Last week was National Small Business Week. Because small businesses play a pivotal role in the nation’s economy, the Small Business Administration and the IRS teamed up to highlight the tax benefits and resources available to entrepreneurs. Here are some of the highlights you need to know.
Selecting a Business Structure
When opening a new business, you need to decide what form of business entity to establish. Talk with us and your attorney to determine which of these common business structures is best for you:
- Sole Proprietorship — When you own an unincorporated business by yourself.
- Partnership — When you form a business with one or more other people.
- Corporation — When prospective shareholders exchange money, property or both for the corporation’s capital stock.
- S Corporation — When the corporation elects to pass corporate income, losses, deductions and credits through to its shareholders for federal tax purposes.
- Limited Liability Company (LLC) — When a business is formed by state statute and is treated as a either a Sole Proprietorship, Partnership or Corporation (depending on elections made) for tax purposes.
Understanding Business Taxes
The form of business you set up determines the type of income tax return you’ll file next year. what taxes you’ll owe and how you’ll pay them. Generally, there are four types of business taxes. Note, however, that you’ll probably need to pay taxes on income by making regular estimated tax payments throughout the year.
- Income Tax — Your new business must file an annual income tax return, unless you establish a Partnership, which is required to file an information return.
- Self-Employment Tax — This is a Social Security and Medicare tax paid if you work for yourself. Payments contribute to your Social Security coverage.
- Employment Tax — If you hire employees, you will have to pay employment tax and file additional forms.
- Excise Tax — This tax is imposed on various goods, services and activities. Such taxes may be imposed on the manufacturer, retailer or consumer, depending on the specific tax.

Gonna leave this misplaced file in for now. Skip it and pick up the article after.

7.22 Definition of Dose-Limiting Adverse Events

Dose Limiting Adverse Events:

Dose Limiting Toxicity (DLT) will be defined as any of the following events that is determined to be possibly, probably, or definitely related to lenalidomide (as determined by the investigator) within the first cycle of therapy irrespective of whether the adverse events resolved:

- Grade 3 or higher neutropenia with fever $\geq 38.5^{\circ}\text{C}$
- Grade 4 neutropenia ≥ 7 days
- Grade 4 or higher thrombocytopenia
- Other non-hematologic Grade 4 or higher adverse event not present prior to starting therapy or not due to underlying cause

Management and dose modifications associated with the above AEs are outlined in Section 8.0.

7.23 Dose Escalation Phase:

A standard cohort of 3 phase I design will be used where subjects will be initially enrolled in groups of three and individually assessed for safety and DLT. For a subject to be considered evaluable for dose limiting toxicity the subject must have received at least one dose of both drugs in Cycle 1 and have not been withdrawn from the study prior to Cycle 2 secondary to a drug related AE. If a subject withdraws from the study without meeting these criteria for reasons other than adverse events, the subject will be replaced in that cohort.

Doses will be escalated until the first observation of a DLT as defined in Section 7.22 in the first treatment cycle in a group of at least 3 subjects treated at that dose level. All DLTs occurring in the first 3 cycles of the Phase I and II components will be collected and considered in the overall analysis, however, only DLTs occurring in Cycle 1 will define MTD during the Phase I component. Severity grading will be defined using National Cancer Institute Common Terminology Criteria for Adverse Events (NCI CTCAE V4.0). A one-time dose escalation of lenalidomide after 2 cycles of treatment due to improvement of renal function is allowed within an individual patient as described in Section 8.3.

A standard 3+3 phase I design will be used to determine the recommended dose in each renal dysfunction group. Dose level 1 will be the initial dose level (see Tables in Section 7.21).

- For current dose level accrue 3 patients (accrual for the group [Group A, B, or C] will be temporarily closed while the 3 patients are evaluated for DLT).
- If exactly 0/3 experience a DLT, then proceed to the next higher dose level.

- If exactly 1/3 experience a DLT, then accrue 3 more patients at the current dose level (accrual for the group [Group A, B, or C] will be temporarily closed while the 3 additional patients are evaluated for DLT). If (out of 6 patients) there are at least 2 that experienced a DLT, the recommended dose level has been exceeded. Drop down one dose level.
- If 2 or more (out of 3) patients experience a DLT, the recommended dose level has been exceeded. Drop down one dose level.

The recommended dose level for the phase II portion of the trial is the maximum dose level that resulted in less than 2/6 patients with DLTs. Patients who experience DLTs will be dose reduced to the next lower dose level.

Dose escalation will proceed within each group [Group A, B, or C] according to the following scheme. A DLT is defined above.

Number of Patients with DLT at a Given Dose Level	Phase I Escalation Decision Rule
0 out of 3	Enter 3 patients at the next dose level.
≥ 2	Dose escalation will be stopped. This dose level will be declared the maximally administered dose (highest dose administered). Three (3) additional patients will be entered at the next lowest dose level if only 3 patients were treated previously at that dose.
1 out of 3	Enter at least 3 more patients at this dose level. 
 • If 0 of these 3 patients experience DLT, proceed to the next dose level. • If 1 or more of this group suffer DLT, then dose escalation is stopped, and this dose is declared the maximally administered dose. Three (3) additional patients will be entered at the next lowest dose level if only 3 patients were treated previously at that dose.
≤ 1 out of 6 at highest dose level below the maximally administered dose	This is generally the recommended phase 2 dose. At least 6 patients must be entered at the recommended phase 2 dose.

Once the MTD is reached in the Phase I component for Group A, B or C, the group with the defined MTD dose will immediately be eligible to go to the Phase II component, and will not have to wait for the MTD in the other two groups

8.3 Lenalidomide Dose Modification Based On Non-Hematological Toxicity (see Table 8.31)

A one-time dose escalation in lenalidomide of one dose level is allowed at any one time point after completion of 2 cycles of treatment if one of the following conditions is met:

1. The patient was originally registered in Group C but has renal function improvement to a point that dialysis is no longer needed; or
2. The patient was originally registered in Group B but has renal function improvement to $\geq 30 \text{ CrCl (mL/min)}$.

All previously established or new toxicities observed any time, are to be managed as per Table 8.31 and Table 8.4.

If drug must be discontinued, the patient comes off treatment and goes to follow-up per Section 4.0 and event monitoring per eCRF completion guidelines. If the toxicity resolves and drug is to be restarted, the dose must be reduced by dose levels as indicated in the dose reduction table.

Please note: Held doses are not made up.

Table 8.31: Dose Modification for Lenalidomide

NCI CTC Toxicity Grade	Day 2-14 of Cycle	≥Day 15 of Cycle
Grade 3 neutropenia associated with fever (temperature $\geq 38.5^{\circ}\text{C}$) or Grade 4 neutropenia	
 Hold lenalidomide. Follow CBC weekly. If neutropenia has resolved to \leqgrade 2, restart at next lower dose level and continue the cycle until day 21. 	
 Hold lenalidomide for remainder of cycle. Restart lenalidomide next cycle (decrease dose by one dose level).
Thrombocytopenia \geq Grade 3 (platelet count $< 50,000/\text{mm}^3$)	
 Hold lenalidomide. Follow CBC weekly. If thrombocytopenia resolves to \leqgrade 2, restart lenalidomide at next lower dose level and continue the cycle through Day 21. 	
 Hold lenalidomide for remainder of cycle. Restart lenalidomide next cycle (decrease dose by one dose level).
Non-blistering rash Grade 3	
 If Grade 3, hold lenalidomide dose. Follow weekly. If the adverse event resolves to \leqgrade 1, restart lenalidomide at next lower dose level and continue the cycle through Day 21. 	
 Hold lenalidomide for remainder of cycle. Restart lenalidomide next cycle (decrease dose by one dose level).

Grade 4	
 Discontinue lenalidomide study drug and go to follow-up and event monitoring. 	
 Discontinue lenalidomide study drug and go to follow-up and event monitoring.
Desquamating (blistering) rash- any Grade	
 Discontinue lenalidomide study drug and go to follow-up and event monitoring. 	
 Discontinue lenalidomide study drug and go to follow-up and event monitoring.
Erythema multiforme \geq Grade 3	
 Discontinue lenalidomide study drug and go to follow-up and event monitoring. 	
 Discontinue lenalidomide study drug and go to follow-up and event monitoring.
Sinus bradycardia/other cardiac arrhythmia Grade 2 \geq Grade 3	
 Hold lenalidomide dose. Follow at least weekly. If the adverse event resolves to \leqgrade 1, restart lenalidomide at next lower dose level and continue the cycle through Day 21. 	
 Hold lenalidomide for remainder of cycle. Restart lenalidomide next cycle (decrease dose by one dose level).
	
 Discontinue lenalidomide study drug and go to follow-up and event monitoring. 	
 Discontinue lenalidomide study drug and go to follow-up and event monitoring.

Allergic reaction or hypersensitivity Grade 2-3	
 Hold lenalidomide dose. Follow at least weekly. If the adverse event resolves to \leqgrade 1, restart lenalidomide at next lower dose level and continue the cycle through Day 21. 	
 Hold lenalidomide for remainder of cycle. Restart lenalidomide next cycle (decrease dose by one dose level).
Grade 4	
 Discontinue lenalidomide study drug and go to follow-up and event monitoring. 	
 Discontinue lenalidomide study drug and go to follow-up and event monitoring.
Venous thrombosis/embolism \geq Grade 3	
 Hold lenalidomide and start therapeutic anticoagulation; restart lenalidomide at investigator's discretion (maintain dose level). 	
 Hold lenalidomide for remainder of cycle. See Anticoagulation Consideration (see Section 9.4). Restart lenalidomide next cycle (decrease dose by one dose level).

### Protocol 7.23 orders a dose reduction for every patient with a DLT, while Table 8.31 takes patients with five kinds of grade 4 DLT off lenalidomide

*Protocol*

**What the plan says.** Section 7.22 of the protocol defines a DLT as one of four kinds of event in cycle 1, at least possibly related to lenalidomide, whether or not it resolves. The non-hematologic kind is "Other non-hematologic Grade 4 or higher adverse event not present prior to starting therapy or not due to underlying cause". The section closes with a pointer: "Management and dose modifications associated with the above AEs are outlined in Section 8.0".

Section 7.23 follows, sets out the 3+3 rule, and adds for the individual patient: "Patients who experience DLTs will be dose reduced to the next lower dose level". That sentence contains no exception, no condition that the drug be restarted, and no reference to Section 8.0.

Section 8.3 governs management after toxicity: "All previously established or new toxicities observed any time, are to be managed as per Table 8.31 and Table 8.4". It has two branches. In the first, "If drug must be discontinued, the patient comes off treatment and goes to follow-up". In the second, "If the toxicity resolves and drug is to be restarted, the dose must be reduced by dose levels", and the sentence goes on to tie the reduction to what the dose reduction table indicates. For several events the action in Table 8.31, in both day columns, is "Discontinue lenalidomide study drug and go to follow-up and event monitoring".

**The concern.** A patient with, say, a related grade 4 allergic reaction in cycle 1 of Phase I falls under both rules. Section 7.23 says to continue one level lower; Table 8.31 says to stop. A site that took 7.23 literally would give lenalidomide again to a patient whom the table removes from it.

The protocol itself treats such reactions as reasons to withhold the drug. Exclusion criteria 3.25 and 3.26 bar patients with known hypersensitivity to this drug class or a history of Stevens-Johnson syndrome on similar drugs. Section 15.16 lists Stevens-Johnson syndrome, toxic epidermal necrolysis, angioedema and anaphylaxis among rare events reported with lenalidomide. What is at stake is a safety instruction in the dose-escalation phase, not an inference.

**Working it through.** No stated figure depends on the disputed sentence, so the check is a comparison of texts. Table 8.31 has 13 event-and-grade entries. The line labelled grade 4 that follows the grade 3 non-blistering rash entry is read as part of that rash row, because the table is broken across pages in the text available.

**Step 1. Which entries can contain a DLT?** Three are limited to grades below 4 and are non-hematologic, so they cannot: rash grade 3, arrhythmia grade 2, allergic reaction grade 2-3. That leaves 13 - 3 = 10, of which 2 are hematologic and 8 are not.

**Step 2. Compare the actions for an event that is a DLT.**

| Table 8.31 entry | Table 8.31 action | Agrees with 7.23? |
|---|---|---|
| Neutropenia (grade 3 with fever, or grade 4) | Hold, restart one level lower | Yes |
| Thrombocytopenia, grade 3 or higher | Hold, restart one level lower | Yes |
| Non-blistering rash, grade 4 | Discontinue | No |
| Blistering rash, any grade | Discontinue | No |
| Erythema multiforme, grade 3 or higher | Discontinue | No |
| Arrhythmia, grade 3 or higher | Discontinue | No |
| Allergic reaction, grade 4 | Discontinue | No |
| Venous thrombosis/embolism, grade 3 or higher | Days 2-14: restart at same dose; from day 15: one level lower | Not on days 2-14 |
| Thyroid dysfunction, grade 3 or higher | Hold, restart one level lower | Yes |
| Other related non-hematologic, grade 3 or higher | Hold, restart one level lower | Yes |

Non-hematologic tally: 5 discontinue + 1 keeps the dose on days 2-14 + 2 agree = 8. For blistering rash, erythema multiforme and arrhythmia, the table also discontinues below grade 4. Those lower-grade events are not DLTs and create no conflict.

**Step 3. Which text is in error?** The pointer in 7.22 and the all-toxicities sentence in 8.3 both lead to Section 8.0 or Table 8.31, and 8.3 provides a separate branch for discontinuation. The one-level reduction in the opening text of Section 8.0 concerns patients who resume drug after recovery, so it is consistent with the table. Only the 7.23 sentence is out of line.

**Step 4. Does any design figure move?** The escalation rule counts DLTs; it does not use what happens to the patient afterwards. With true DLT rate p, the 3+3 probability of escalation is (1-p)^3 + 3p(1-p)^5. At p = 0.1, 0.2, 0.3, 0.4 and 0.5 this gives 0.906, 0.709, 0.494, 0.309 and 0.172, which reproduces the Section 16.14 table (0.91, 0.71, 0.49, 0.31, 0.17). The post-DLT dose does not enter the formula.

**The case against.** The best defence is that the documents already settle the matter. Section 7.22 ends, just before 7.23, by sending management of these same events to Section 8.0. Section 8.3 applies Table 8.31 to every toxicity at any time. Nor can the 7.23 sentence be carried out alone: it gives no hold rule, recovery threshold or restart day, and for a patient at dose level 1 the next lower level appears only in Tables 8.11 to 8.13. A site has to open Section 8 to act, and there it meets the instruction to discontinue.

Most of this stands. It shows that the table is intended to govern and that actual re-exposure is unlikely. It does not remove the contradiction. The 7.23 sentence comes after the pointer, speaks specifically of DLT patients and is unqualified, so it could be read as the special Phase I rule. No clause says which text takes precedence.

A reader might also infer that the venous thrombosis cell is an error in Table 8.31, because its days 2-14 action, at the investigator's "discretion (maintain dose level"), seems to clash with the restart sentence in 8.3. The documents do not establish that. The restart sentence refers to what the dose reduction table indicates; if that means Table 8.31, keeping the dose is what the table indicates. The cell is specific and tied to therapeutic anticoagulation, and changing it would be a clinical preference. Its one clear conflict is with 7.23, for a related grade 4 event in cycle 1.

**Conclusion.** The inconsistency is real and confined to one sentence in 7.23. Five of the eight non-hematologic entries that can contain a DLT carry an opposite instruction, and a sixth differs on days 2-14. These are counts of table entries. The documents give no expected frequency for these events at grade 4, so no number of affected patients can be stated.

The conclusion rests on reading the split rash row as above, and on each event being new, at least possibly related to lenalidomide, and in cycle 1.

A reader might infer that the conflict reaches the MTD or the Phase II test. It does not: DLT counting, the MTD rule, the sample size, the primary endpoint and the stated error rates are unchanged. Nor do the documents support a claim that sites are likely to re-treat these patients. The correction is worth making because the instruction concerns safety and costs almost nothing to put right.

Get an Employer Identification Number (EIN)
An EIN, also known as a Federal Tax Identification Number, is used to identify your business entity. You can apply for an EIN from the IRS online and receive it immediately.
Choose Your Business Year
Your new small business must use a “tax year,” which is an annual accounting period for reporting your income and expenses. Tax years you can use are:
- Calendar Year — 12 consecutive months beginning January 1 and ending December 31.
- Fiscal Year — 12 consecutive months ending on the last day of any month except December. A typical fiscal year runs October 1-September 30.
Keep Good Records
Maintaining adequate records will help you monitor your progress, prepare financial statements, identify sources of income, keep track of deductible expenses, keep track of your property basis, prepare your tax returns, and support items reported on your tax returns. You should keep detailed records for at least three years.
When you’re ready to get started, we can help you make the best choices for your new business. We also recommend you talk with your attorney to help set up the legal paperwork. Then you can get busy on your new endeavor!
FREE Workshop for Small Business Owners
The IRS has created a FREE online workshop of eight lessons to help new business owners understand federal tax obligations. The first four lessons are relevant no matter what kind of business you have. The remaining four lessons apply if you have or are thinking about hiring employees.
You can watch any or all of the lessons free of charge at any time. The topics include:
- Federal taxes and your new business
- Schedule C and other small business taxes
- Filing and paying taxes electronically
- Business use of your home
- Federal taxes when hiring employees or independent contractors
- Managing payroll to withhold the correct amount of taxes
- Tax deposits and filing a return to report payroll taxes
- Hiring people who live in the U.S. who aren’t citizens
Tax-exempt? Your Information Return is Due May 16, 2022
If you run a nonprofit, charity or foundation, you need to file a 2021 Information Return by Monday, May 16, 2022. The form you use will depend on the size and type of the organization:
- Form 990: Return of Organization Exempt from Income Tax
- Form 990-EZ: Short Form Return of Organization Exempt from Income Tax
- Form 990-PF: Return of Private Foundation or Section 4947(a)(1) Nonexempt Charitable Trust Treated as a Private Foundation
- Form 990-N: Electronic Notice, e-Postcard, for Tax-Exempt Organizations Not Required to File Form 990 or Form 990-EZ
- Form 990-T: Exempt Organization Business Income Tax Return
- Form 4720: Return of Certain Excise Taxes Under Chapters 41 and 42 of the Internal Revenue Code
Note that tax-exempt organizations must file their forms electronically, and that the IRS will reject incomplete or incorrect returns. We can help make sure that you’re using the right return, have fully completed it and don’t have missing schedules. If you need additional time, we can help you request an automatic six-month extension by filing Form 8868.